He said that standard procedures in dealing with illegal immigrants, which stipulate that they be repatriated, should be maintained, or else the illegal entry of Rohingya into Thailand would continue. In the meantime, “Thailand is following a principle of feeding them and taking care of them, on humanitarian grounds,” he added.
“[Foreign agencies] always say that they want to help, but hardly ever do, so the burden falls on Thailand.” the general said.
Prime Minister Yingluck Shinawatra said later that setting up camps to accommodate Rohingya “did not address the ongoing problem”, while coordination between Thai authorities and the United Nations High Commissioner for Refugees and foreign relief agencies was underway.
Asked about the possibility of repatriating the Rohingya to Myanmar, where they are considered by many to be an oppressed group who would face further persecution upon return, Yingluck said: “Don’t put it that way. We are considering what safer places they should be placed in, at a later stage.”
In earlier comments, Deputy Prime Minister Chalerm Yoobamrung had not ruled out the possibility of setting up a camp to accommodate several hundred Rohingya who had entered Thailand illegally, if the number kept growing.
“So far they are not in large numbers, and the Interior Ministry will make a final decision on this,” he said.
“The best option remains seeking third countries to host them – a process being worked out by the Foreign Ministry,” he added.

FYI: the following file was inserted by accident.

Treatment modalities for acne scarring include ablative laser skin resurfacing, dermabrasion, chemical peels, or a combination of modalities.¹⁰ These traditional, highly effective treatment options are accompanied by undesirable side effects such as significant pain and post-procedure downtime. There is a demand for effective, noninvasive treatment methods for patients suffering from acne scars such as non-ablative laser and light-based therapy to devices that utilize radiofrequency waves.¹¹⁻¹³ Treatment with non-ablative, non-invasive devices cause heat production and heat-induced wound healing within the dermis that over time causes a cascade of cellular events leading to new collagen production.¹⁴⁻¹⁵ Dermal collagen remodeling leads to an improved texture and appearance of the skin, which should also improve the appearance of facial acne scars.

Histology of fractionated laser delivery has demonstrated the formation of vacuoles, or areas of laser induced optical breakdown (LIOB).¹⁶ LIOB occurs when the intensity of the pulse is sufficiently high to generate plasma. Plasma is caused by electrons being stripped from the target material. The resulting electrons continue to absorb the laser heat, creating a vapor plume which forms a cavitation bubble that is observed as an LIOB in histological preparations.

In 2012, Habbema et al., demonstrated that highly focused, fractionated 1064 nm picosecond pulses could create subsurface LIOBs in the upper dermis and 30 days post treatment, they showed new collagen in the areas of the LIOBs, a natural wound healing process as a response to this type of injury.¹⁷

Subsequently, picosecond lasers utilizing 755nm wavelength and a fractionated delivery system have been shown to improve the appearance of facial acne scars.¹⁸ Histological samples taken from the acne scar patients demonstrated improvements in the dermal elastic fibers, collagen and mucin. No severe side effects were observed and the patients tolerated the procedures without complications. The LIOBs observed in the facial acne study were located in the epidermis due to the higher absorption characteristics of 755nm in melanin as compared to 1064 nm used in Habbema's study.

Rohingya migrants have been hosted in many provinces, cared for in part with donations provided by local Muslims and Buddhists, while those in poor health have received medical assistance.
International Committee of the Red Cross (ICRC) official Bjorn Rahn visited Hat Yai Police Station in Songkhla, where 20 Rohingya have been detained for illegal entry.
Rahn said later that he was happy with the conditions of the detention cells and promised to deliver more ICRC supplies to the detainees, while moving forward with legal procedures to help them.
At a shelter in Narathiwat’s Yi Ngor district, Muhammad Sabar, 14, led a prayer giving thanks to donors who gave relief supplies to him and 17 other young Rohingya.
He also pleaded with Thai authorities to look for his parents, who disappeared while journeying to Thailand.
“I thank all Thai people who have helped us. I never knew Thai people were full of compassion. If Myanmar were [a peaceful place] like Thailand, none of us would have left it,” the boy said through an interpreter.